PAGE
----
All types of tumor cells in this research were purchased from ATCC. The CMM cells SK-MEL-28 were selected to evaluate the cytotoxicity of Nds-IR780 in vitro through a Cell Counter Kit-8 (CCK-8) assay. First, SK-MEL-28 cells were incubated in 96-well plates at a density of 5000 cells per well and cultured with MEM media in a humidified atmosphere with 5% CO2 at 37 °C. After 24 h, the culture media was substituted with the same volume of fresh MEM media containing various diluted concentrations of Nds-IR780 (an initial addition of 150 μg IR-780 iodide and dilutions of 60×, 50×, 40×, 30×, 20×, 10×, and 5×) for 24 h. Each single concentration was repeated in five wells. Next, 10 μL of the CCK-8 reagent was added to each well and incubated for 4 h. Lastly, the absorbance of each well was measured at 450 nm by an Infinite F200 multimode plate reader (Tecan, Männedorf, Switzerland). The cell survival rates at various concentrations of Nds-IR780 were calculated via the formula C = (A − A0)/(A1 − A0) ×100% (where C: the cell survival rate; A: the absorbance of experimental wells; A0: the absorbance of blank wells; and A1: the absorbance of control wells).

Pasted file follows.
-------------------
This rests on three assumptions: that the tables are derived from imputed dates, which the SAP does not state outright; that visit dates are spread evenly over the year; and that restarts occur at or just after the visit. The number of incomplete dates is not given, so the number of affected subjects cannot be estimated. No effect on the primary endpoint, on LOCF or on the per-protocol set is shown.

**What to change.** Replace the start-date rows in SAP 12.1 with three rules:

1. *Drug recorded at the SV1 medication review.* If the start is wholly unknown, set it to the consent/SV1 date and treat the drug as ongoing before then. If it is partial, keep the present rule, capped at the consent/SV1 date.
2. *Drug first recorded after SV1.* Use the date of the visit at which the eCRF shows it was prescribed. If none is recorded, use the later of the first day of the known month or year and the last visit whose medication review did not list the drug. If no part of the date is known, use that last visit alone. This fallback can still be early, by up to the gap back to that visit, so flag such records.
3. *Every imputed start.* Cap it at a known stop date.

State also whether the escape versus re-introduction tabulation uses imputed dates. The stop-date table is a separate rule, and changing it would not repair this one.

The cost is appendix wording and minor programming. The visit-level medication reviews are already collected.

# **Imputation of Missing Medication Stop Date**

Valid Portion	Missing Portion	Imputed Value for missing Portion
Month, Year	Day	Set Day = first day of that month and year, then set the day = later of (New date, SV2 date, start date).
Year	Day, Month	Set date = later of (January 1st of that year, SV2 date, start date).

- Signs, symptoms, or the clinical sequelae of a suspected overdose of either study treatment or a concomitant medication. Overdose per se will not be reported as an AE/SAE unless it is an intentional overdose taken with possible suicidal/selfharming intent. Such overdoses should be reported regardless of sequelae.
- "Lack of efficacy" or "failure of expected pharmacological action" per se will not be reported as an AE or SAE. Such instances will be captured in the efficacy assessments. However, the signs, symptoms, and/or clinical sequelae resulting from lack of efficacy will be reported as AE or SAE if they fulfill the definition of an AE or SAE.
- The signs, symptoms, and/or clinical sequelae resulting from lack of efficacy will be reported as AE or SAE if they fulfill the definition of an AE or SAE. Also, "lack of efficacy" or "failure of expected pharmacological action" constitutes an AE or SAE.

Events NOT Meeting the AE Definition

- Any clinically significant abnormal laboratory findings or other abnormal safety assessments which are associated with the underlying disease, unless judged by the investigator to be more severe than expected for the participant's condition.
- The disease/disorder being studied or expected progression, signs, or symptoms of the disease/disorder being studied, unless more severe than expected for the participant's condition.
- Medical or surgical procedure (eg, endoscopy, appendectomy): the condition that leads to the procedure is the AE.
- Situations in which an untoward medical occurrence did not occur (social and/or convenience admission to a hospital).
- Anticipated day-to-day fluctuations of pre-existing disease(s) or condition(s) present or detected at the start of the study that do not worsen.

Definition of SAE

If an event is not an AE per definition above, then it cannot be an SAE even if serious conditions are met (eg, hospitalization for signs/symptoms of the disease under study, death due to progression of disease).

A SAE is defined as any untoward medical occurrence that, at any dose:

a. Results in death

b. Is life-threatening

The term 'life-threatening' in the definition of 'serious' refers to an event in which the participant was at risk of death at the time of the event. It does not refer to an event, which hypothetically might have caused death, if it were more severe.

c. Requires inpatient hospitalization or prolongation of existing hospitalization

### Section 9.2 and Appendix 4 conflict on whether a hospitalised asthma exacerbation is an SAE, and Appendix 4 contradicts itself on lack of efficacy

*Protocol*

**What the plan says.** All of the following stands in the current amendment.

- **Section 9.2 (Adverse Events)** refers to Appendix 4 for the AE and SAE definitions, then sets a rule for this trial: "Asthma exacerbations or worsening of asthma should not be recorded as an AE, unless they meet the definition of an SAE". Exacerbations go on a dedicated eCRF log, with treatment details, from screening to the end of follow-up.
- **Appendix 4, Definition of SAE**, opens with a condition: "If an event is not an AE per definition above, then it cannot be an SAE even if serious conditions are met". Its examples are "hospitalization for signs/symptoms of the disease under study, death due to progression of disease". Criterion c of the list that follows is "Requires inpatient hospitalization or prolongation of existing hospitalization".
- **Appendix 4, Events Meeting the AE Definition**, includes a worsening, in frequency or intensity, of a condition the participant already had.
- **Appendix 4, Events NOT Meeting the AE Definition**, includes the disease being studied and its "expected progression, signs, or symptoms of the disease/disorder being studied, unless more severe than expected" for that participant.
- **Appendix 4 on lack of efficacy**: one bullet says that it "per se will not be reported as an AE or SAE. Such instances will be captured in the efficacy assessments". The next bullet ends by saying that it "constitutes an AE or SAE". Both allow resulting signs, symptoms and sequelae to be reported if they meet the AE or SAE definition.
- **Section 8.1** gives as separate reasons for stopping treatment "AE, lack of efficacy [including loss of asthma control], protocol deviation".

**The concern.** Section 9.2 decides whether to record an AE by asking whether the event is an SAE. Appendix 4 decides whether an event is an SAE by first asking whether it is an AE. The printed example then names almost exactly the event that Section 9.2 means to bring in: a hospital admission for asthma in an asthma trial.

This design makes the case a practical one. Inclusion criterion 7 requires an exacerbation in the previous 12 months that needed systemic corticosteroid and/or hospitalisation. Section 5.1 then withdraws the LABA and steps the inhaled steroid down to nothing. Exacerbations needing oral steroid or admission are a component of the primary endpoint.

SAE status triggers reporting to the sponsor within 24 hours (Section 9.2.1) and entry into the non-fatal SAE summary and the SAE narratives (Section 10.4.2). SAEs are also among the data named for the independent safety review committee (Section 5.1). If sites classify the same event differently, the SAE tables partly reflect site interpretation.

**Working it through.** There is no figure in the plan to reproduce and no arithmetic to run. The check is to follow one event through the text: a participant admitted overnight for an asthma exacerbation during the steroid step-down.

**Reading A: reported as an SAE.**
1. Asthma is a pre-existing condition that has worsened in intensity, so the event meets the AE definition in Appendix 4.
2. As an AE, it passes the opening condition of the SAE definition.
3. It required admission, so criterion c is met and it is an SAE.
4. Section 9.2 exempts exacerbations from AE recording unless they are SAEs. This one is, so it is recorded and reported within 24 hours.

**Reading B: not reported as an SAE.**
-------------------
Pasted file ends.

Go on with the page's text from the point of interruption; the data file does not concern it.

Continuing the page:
The characteristics of Nds-IR780
To observe the characteristics of Nds-IR780, the Nds-IR780 suspension (with an initial addition of 150 μg IR-780 iodide) was diluted 20 times, and 2 mL of the suspension was placed in a particle size analyzer (DelsaNano, Beckman Coulter, USA) at 25 °C to analyze the size distribution and zeta potential. Then, a drop of the diluted Nds-IR780 suspension was placed on a slide glass and examined using laser scanning confocal microscopy (LSCM, Olympus Fv1000, Japan) with the 100× oil-immersion objective lens. The exciting light was 633 nm, and the emitted light was 780 nm. Simultaneously, another drop of the Nds-IR780 suspension was observed by transmission electron microscopy (TEM, FEIT12, USA). The above experiments were repeated at least in triplicate.